The Rime Of The Ancient Marniner SYMBOLISM, IMAGERY, ALLEGORY


The Rime Of The Ancient Mariner by Samuel Taylor Coleridge

Symbolism, Imagery, Allegory

The Weather

In pretty much any poem or novel about life at sea, you can expect quite a lot of attention to be devoted to the weather. But who could have expected a huge fog near Antarctica, a massive drought that turns the ocean into a swamp, or a lightning show that gets dead people moving again? Here's the general trajectory: the Mariner's ship gets driven down south by a bad storm, then the albatross guides them through fog and ice, then they suffer a truly horrifying, windless drought, the Mariner sees a massive and supernatural night-time storm, and he finally gets carried by invisible forces back to the bay.

  • Part I.Stanzas 11-12: The storm that drives the ship south is compared metaphorically to some kind of winged predator on the hunt. The ship is like the animal at ground level that runs in the "shadow" of the predator to escape it.
  • I.15: The ice near Antarctica makes loud cracking noises that sound "like noises in a swound," that is, like the sounds a fainting person might hear. The word "like" makes clear that this is a simile.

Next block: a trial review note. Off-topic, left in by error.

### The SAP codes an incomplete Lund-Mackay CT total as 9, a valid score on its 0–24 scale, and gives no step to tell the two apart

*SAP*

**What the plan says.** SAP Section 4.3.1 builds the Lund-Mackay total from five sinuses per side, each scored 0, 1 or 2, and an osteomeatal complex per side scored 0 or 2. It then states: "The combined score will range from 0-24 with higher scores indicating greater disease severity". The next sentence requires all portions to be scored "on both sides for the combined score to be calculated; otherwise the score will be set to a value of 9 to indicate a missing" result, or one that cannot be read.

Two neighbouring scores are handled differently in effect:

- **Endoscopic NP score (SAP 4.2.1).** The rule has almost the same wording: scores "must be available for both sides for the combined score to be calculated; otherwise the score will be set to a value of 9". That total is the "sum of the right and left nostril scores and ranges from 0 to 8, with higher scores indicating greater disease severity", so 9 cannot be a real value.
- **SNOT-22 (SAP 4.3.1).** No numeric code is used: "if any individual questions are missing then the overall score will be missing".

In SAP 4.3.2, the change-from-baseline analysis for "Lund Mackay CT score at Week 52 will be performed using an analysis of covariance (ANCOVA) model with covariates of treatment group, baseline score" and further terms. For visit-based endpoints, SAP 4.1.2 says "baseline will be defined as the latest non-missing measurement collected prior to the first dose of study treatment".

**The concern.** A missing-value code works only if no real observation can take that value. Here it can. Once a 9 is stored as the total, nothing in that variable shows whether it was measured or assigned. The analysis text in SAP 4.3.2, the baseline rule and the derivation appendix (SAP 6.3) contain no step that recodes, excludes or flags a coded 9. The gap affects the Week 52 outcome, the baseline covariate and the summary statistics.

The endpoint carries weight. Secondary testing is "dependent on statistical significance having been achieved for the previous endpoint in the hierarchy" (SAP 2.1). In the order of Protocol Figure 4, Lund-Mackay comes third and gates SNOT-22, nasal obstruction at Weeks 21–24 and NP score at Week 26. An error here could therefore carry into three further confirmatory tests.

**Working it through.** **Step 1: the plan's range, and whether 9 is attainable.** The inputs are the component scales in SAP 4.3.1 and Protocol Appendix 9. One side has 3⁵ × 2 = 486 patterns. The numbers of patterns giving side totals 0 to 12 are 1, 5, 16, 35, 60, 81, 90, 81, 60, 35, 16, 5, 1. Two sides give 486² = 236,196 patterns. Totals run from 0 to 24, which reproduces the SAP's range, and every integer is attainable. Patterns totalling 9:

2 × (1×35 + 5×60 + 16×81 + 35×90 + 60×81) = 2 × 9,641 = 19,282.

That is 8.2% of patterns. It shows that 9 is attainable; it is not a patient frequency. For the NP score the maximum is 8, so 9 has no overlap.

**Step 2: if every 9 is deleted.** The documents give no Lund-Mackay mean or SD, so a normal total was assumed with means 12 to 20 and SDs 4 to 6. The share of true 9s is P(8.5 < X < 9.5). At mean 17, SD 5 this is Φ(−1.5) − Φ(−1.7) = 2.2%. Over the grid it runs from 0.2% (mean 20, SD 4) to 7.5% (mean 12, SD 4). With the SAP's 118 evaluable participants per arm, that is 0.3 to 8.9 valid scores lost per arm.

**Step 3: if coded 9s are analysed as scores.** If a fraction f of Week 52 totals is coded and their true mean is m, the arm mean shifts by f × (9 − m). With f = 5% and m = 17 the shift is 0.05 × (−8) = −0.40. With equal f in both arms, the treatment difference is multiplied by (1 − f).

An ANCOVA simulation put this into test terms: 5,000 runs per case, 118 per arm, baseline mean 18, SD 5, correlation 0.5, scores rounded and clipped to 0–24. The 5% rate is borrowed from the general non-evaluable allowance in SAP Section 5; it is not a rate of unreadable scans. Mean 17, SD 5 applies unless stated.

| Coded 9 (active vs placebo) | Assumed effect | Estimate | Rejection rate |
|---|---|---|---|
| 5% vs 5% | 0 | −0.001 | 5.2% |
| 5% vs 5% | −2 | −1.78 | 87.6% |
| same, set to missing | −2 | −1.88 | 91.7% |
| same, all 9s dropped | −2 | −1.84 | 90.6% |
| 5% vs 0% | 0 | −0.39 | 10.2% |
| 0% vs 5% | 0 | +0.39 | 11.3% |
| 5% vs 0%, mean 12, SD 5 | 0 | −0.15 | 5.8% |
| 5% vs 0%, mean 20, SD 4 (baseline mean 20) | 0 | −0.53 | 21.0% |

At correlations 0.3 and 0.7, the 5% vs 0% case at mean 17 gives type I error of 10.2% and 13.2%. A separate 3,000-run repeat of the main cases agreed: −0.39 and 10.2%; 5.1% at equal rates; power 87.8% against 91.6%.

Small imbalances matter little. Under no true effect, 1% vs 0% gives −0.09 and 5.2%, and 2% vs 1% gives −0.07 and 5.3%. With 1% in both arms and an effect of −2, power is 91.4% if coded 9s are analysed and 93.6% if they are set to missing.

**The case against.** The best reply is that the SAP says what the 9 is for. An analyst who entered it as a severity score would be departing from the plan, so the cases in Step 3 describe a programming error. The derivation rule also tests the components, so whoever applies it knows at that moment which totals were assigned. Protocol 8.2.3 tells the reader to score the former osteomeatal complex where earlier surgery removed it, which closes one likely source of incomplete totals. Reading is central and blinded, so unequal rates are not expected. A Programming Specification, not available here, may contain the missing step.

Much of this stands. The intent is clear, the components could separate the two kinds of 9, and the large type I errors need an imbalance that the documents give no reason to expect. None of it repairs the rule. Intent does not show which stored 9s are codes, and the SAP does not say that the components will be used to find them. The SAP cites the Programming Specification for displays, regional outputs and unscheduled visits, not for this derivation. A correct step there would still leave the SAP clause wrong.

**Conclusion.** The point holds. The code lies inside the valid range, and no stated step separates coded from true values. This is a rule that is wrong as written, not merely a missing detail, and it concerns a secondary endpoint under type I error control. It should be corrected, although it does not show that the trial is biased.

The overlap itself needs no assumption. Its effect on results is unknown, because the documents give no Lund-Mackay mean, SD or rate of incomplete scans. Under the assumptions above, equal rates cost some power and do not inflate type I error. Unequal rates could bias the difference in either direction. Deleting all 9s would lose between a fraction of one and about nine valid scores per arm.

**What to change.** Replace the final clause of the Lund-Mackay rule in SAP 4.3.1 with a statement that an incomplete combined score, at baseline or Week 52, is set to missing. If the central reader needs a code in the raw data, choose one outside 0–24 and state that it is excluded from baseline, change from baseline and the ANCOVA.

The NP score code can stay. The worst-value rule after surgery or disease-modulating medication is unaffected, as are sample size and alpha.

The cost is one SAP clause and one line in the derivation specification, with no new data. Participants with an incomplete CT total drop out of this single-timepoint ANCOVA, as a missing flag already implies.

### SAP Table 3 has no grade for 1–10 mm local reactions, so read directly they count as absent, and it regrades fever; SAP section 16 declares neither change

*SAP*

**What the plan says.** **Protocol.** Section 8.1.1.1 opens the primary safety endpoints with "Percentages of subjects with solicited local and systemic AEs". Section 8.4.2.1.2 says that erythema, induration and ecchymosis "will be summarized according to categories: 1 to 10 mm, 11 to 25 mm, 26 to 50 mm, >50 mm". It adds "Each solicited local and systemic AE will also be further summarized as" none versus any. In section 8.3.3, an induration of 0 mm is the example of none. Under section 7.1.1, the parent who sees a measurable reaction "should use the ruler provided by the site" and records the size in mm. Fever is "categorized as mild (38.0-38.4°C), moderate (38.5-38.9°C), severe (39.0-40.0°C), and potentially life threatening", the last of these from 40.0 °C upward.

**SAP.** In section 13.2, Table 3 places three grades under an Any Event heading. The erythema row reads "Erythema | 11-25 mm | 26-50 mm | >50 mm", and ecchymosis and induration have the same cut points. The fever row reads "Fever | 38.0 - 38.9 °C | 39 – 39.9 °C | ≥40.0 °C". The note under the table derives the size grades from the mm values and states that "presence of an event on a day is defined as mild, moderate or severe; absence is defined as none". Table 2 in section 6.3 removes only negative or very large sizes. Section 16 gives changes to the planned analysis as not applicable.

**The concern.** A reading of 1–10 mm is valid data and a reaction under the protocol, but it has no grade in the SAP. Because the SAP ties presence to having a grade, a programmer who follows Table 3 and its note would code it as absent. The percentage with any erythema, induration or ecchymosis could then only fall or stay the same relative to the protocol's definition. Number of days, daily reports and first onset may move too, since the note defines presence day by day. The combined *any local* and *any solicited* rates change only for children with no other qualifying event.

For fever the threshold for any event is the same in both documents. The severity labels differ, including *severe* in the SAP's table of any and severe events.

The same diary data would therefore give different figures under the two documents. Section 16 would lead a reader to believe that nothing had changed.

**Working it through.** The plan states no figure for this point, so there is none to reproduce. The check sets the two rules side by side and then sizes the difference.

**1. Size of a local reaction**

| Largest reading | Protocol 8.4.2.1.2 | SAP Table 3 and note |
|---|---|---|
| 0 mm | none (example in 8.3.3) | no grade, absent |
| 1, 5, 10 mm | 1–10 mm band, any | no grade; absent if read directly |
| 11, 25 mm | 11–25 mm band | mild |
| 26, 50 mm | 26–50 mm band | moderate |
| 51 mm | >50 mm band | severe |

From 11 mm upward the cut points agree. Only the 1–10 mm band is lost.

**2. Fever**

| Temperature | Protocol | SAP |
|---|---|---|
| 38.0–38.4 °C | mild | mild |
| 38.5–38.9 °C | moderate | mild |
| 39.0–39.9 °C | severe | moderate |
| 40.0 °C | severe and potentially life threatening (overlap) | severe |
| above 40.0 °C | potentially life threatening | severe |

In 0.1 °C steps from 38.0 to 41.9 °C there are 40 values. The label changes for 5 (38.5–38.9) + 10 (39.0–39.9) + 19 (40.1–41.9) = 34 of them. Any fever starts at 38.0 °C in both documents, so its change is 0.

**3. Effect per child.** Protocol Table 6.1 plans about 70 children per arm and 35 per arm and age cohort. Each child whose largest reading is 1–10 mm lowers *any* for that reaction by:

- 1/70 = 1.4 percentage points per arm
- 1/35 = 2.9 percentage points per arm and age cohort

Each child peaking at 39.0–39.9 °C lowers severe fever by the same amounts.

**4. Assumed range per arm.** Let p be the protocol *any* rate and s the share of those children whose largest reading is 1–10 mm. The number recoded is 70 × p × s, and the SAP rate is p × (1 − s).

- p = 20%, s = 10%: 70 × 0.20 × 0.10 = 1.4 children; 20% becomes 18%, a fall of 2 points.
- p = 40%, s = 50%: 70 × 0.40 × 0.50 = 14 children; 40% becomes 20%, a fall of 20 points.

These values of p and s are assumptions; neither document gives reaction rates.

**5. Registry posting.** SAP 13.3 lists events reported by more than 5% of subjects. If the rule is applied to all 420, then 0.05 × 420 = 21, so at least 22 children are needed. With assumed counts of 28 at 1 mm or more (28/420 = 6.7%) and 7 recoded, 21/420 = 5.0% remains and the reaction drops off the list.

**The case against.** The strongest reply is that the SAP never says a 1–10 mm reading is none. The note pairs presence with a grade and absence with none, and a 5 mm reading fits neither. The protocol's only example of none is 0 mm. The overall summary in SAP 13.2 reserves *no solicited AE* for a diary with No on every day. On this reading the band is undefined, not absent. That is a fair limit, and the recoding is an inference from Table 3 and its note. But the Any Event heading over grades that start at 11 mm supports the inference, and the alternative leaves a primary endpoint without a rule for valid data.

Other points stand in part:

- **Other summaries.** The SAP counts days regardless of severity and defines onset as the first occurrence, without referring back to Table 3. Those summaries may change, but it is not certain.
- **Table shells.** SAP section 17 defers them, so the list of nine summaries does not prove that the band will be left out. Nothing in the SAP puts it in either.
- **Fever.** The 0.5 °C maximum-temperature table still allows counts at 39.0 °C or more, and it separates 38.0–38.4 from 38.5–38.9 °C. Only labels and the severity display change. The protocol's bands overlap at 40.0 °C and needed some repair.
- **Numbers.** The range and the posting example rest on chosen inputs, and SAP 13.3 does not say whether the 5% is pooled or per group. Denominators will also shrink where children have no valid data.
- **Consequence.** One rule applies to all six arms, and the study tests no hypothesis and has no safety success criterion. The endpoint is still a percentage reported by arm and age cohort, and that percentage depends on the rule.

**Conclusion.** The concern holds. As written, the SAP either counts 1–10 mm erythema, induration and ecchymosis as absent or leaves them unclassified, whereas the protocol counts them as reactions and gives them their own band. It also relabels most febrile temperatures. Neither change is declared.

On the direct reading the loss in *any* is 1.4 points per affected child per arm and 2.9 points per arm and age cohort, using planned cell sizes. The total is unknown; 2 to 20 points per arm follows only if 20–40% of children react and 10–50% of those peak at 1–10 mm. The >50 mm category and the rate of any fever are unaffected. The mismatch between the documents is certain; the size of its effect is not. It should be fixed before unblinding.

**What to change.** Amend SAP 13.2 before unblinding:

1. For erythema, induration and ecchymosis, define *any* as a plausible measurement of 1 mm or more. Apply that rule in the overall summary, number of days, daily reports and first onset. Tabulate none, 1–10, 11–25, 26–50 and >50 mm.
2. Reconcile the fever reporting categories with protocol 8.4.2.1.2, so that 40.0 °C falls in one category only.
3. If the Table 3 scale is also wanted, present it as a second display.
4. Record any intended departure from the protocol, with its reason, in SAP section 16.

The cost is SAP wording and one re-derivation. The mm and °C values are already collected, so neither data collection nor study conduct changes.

• II.25: This stanza, describing the good weather (which lasts all of one stanza) enjoyed by the crew, features the alliterative repetition of the "f" sound, as in "furrow follow free."
  • II.28: When the wind dies and the ship can't move, the scene is compared using simile to a motionless painting.
  • II.29: The ship's shrunken wood boards become central image of the terrible dryness that the killing of the albatross produces.
  • II.33: The crew becomes so thirsty that it's as if their mouths were full of dry "soot," or ashes, which is a simile.
  • V.72-74: Images of a strange meteorological event accompany the rising of the sailor's bodies from death. A single cloud appears in the distance, lightning falls down perfect line, a wind that can be heard but not felt makes a ruckus.
  • VI.105: Coleridge really likes similes. Here he compares the mysterious wind that blows on him alone to a spring breeze blowing through a meadow.

Moon, Sun, and Stars

What is this, an astrology lesson? With the attention he pays to the moon, sun, and stars, you'd think the Mariner had a Tarot card collection. Well, that's actually not too far, considering that these phenomena are invested with supernatural powers, particularly after the Mariner shoots the albatross. Above all, the moon is calling the shots, both in terms of the Mariner's punishment and his eventual penance. Watch out for any images of the moon and its white light.

  • Part I.Stanza 19: The first image of the moon is of the white light shining through the fog down in the Arctic. Sounds beautiful, right? Wait until those sailors see what the moon has in store for them.
  • II.27: When things start to go bad for the crew, the sun's color is compared to blood, and, more ominously, its…


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